High school students compete at fair for best craf

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    By CARRIE WILLIAMS

    Take a stroll through BYU’s ballroom in the Wilkinson Center Monday and Tuesday to observe the works of participants in the annual Young Craftsman Fair.

    “Doing the dishes and eating together gives parents and children a time to talk. Parallel activities make it possible to talk heart-to-heart,” Klein said.

    Every year, during the second week of May, students in grades 6-12 from all over Utah, Nevada, Idaho and Wyoming, compete in what has evolved into an impressive contest of skill and craftsmanship, said coordinator Jerry Grover.

    The fair has taken place at BYU since 1976. Grover said the first few years he saw some poor projects. But through the years, the teachers have pushed their students to a high level of craftsmanship.

    “Some of the projects are so advanced that students can’t improve,” Grover said.

    Timpview High School in Provo has won the award each year for having the greatest number of participants. Following the school’s tradition, this year 100-120 students will submit projects.

    “Kids put their hearts and souls into what they create,” Creer said. He said the contest creates stiff competition among the schools, which drives the students with the desire to give it all they have.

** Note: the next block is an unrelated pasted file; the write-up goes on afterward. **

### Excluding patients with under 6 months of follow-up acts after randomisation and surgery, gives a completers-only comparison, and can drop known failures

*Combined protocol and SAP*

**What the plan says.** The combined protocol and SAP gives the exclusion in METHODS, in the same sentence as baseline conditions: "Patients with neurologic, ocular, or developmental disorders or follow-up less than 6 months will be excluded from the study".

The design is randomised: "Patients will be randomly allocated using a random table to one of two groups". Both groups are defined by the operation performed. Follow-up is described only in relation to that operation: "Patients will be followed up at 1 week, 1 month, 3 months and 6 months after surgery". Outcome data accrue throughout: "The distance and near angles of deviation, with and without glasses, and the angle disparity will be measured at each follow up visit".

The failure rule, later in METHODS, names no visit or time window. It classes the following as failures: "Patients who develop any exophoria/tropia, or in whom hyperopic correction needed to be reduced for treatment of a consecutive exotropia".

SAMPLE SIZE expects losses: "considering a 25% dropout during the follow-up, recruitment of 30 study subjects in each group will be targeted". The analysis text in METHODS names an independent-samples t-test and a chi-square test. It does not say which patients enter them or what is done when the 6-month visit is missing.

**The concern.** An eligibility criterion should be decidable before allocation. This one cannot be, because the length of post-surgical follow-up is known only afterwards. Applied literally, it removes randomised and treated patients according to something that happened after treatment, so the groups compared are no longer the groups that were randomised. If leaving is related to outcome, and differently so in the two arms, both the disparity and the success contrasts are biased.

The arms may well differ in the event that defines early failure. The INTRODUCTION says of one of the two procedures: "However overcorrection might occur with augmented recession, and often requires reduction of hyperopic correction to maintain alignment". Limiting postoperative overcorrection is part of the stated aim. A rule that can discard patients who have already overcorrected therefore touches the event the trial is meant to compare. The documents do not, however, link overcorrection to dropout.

Grover said some schools are hesitant to allow their students to participate, since participants miss two days of school. Grover said his argument to this is, “If you let kids out for athletics, why not let those involved in craft areas out for two days?”

    Once principals come and see the quality of the work at the fair themselves, letting their students enter projects is not usually a problem, Grover said.

    Projects include woodworks, drafts, electronics, metallics, automotives, graphic arts and crafts such as clocks and plastics. Parents are supportive of the students, especially when they may get a new piece of furniture from it, Grover said.

    In addition to the projects, there will also be skill competitions involving both written and skill tests. Students will be asked to perform an auto technique in a certain amount of time. There will also be a bridge crushing contest that will measure the amount of force the participants’ bridges can take.

    “It’s amazing some of the ideas these kids come up with to solve problems,” Grover said.

    In addition to first, second and third places, every participant will receive a large ribbon. Those who place in the skill competitions will receive much-sought-after laser engraved wooden plaques, Grover said.

    Judging of the projects will take place at 7 p.m., Monday, by community tradespeople. The awards ceremony will be held Tuesday at 2 p.m.. in the Varsity Theater.

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